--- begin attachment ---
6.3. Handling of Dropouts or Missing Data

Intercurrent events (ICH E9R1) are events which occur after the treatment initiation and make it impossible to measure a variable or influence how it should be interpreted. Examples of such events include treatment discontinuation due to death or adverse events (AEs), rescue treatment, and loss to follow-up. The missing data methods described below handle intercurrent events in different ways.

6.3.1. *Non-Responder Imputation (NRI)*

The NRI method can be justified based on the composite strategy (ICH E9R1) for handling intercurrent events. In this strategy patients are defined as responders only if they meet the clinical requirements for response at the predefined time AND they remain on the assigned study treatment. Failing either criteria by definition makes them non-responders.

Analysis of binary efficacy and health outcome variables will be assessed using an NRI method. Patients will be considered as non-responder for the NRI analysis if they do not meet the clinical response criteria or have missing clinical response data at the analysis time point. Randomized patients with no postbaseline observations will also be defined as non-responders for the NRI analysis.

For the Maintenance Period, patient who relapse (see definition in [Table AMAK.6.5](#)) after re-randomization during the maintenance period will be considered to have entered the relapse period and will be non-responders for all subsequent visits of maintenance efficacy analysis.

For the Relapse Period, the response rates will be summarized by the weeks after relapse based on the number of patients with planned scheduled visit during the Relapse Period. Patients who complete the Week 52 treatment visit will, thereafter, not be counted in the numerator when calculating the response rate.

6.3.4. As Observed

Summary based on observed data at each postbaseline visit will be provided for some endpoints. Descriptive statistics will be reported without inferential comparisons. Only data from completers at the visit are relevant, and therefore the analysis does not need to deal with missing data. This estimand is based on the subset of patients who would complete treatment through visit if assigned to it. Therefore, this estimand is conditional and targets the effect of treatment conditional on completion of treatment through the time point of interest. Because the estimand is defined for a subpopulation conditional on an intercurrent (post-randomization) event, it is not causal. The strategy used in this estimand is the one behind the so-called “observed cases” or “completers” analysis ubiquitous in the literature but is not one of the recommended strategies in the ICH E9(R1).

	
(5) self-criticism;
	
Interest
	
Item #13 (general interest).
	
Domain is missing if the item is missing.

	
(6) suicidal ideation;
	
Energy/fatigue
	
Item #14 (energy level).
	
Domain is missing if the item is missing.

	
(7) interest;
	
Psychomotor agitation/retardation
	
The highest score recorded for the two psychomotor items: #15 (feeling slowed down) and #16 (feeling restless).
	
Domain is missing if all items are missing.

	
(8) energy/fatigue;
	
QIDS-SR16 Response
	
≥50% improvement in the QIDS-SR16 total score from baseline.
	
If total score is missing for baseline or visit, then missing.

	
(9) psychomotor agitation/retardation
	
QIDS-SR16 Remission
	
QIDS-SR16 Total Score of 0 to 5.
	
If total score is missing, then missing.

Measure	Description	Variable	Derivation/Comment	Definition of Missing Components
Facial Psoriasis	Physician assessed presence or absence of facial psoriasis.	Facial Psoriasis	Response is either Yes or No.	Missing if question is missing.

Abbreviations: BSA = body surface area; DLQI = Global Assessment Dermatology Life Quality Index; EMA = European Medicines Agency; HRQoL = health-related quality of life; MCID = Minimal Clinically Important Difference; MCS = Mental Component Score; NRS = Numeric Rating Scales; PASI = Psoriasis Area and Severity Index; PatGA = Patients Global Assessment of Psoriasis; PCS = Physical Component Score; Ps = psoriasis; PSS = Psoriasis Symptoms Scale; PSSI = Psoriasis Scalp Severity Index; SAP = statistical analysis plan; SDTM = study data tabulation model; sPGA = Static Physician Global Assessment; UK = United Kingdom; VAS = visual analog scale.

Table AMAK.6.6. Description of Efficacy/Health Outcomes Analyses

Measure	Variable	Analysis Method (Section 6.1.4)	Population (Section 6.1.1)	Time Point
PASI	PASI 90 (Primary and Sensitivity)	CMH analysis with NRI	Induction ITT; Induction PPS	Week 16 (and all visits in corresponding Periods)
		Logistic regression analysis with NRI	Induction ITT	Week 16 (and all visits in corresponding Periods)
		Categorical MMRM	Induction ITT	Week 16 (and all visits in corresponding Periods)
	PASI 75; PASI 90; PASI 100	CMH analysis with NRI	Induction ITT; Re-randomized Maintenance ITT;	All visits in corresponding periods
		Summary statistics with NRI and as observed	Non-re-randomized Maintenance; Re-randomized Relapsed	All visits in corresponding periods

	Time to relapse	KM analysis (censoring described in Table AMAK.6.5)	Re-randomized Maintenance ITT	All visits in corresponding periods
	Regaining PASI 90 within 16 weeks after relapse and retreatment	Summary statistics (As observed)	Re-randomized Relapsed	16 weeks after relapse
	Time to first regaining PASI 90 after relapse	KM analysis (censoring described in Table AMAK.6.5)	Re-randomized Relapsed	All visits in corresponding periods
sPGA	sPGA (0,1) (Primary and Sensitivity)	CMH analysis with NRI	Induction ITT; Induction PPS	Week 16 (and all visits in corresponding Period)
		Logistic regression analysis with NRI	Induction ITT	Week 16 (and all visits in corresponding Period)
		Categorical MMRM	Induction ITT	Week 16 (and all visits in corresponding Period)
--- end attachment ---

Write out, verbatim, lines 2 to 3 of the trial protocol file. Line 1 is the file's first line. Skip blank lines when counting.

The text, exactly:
Intercurrent events (ICH E9R1) are events which occur after the treatment initiation and make it impossible to measure a variable or influence how it should be interpreted. Examples of such events include treatment discontinuation due to death or adverse events (AEs), rescue treatment, and loss to follow-up. The missing data methods described below handle intercurrent events in different ways.

6.3.1. *Non-Responder Imputation (NRI)*